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Zaroff's game seems to be rigged in his favor and for this reason it is not as "sporting" as it could be. With dogs to help him find and quarter his prey, plus an expert knowledge of the terrain on the island that the prey cannot possibly have, Zaroff stacks the proverbial deck in his favor.
To be sporting, the game would have to be fair. Zaroff's game is not.
This doesn't seem sporting at all. Not only is one party forced into the event, but they clearly hold a very small chance of survival, as the General said he had not lost a game yet. The General though Rainsford would be the ultimate challenge, I don't agree that Rainsford is the great hunt Zaroff dubbed him to be. Rainsford's specialty is being on the prowl; he has no experience being chased. This is evidenced when Zaroff sees Rainsford hiding in the tree in the first day, but lets him go because he wants to make it interesting.
A ultimate challenge would probably be a NAVY SEAL who is used to be pursued by the opposition. This to me would be more sporty, though in a sadistic and inhumane way.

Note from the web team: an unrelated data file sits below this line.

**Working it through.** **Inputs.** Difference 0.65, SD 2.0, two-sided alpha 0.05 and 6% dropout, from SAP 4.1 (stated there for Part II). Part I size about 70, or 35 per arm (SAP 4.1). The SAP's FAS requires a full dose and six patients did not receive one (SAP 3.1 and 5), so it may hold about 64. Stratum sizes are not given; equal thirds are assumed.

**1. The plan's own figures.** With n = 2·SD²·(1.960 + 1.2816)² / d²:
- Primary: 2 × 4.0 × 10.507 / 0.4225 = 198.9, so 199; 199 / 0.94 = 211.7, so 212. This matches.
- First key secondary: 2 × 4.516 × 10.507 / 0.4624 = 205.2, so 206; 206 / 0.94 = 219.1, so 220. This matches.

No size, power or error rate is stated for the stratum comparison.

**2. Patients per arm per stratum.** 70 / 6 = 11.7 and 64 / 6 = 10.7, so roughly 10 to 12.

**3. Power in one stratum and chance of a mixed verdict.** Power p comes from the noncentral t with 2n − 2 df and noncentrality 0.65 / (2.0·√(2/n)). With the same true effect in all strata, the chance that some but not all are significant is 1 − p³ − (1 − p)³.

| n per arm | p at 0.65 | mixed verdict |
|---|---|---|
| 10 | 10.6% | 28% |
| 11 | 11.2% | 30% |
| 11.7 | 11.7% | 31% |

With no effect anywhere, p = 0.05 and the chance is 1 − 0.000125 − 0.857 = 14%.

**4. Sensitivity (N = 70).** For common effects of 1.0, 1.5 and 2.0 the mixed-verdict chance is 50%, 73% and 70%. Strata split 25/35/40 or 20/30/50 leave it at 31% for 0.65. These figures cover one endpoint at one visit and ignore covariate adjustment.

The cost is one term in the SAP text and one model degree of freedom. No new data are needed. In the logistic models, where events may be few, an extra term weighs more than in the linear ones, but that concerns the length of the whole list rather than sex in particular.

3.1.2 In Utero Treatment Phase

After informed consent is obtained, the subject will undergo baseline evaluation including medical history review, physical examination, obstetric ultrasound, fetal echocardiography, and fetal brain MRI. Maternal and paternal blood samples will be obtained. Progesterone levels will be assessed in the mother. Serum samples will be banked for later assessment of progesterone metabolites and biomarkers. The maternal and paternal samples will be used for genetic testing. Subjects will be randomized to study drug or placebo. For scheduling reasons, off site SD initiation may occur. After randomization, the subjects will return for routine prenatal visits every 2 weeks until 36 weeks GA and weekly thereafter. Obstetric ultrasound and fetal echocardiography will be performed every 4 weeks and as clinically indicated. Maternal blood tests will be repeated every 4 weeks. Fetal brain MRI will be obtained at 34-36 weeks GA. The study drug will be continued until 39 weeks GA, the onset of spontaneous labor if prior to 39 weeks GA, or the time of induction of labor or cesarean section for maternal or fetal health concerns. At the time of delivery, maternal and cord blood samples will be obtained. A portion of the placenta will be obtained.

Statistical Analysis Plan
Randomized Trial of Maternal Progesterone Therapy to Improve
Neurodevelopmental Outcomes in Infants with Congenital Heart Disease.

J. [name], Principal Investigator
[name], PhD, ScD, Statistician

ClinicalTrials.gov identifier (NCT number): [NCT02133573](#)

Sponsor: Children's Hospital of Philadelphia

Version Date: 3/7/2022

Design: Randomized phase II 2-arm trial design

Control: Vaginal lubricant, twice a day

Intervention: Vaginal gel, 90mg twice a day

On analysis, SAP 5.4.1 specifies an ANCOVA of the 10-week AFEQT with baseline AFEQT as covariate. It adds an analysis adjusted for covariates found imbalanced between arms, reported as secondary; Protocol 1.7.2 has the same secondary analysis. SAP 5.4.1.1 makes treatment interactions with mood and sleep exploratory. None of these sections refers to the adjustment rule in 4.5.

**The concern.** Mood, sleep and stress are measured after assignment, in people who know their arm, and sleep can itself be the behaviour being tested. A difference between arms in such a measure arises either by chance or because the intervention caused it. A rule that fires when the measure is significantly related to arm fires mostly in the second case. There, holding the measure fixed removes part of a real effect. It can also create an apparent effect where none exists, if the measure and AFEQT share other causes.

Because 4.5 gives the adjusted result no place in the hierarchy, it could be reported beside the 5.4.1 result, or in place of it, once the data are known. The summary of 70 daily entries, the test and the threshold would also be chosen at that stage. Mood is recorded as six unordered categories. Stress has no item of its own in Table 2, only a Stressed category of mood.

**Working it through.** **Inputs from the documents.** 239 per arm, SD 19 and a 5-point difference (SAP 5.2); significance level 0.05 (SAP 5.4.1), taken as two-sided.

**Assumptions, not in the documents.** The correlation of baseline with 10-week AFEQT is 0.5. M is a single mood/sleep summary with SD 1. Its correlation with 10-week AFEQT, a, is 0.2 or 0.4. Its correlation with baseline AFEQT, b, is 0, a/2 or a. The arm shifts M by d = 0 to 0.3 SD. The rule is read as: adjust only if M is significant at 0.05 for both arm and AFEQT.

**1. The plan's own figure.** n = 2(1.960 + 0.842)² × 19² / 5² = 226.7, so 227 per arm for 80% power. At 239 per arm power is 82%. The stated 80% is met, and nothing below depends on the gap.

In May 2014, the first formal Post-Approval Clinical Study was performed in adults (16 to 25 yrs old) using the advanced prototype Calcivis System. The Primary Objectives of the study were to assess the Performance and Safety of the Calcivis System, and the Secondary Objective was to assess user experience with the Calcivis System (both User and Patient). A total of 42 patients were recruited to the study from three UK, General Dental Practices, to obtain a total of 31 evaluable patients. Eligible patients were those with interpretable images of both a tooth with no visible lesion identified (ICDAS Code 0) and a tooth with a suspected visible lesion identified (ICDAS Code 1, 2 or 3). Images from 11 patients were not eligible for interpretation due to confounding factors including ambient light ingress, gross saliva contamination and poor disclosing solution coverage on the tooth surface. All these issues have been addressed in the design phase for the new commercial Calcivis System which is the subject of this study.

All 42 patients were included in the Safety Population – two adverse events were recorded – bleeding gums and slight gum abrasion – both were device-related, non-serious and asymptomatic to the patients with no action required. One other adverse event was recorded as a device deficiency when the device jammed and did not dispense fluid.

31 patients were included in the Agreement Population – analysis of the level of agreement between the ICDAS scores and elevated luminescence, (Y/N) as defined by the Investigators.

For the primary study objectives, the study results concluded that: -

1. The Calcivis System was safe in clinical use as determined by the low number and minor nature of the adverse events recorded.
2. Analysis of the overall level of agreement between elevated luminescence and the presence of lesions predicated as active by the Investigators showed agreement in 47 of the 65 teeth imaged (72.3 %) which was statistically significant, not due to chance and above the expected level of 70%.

Certainly, you could argue that Zaroff gives Rainsford a "sporting chance" - after all, he deliberately lets him go not just once after working out Rainsford's stratagems. However, at the same time, we can also view this as playing with your victim before killing him, and such notions do not fail to mask the extreme brutality and cruelty of Zaroff.
Zaroff's "game" is obviously not sporting before Rainsford. If it were, his hunting of humans would not have left him bored. Obviously, those men were scared and simply ran for cover, providing no real challenge for the General. When he hunts Rainsford, Zaroff is challenged at every level. However, he has a worthy opponent and still doesn't play fair--he uses the dogs. Not quite sporting of a world-class hunter, it seems to me.
There is a fine distinction between sport and sporting. Sporting implies that participants have similar chances for success and that in order to be the winner, one must out maneuver and out think the opponent. In that sense, Zaroff’s “game” is sporting.
I agree with response #2. Only on some sick, psychotic level could you consider Zaroff's hunt to be a sport. It takes great skill for Rainsford to evade Zaroff, but that skill is motivated by the need to survive and not the desire to win a game.
Sporting would suggest that both parties are voluntarily involved, matching wits, experience, and instinct. The fact that Zaroff is forcing his 'victims' to participate is what makes it murder, or attempted murder.
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